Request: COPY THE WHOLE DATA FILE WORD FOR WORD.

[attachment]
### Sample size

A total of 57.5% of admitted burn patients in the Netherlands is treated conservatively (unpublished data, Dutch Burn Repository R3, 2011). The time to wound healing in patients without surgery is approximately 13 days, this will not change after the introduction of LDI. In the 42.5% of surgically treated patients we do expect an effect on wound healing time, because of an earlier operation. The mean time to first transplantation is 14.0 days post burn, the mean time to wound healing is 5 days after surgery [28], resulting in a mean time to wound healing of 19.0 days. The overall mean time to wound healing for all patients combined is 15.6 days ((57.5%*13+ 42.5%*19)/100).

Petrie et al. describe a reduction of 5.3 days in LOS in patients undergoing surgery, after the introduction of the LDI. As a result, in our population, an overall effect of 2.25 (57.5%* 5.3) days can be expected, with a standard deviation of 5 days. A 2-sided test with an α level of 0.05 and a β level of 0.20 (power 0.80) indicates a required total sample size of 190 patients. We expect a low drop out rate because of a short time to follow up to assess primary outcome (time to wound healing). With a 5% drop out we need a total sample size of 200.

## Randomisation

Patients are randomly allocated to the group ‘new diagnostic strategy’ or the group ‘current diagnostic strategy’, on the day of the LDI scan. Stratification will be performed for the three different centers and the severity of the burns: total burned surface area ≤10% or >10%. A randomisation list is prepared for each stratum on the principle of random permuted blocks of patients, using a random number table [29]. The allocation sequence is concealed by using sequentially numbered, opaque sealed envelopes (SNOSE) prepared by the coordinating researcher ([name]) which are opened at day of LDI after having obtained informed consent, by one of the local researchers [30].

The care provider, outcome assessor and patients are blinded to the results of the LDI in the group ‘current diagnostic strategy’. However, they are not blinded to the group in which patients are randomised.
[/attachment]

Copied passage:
### Sample size

A total of 57.5% of admitted burn patients in the Netherlands is treated conservatively (unpublished data, Dutch Burn Repository R3, 2011). The time to wound healing in patients without surgery is approximately 13 days, this will not change after the introduction of LDI. In the 42.5% of surgically treated patients we do expect an effect on wound healing time, because of an earlier operation. The mean time to first transplantation is 14.0 days post burn, the mean time to wound healing is 5 days after surgery [28], resulting in a mean time to wound healing of 19.0 days. The overall mean time to wound healing for all patients combined is 15.6 days ((57.5%*13+ 42.5%*19)/100).

Petrie et al. describe a reduction of 5.3 days in LOS in patients undergoing surgery, after the introduction of the LDI. As a result, in our population, an overall effect of 2.25 (57.5%* 5.3) days can be expected, with a standard deviation of 5 days. A 2-sided test with an α level of 0.05 and a β level of 0.20 (power 0.80) indicates a required total sample size of 190 patients. We expect a low drop out rate because of a short time to follow up to assess primary outcome (time to wound healing). With a 5% drop out we need a total sample size of 200.

## Randomisation

Patients are randomly allocated to the group ‘new diagnostic strategy’ or the group ‘current diagnostic strategy’, on the day of the LDI scan. Stratification will be performed for the three different centers and the severity of the burns: total burned surface area ≤10% or >10%. A randomisation list is prepared for each stratum on the principle of random permuted blocks of patients, using a random number table [29]. The allocation sequence is concealed by using sequentially numbered, opaque sealed envelopes (SNOSE) prepared by the coordinating researcher ([name]) which are opened at day of LDI after having obtained informed consent, by one of the local researchers [30].

The care provider, outcome assessor and patients are blinded to the results of the LDI in the group ‘current diagnostic strategy’. However, they are not blinded to the group in which patients are randomised.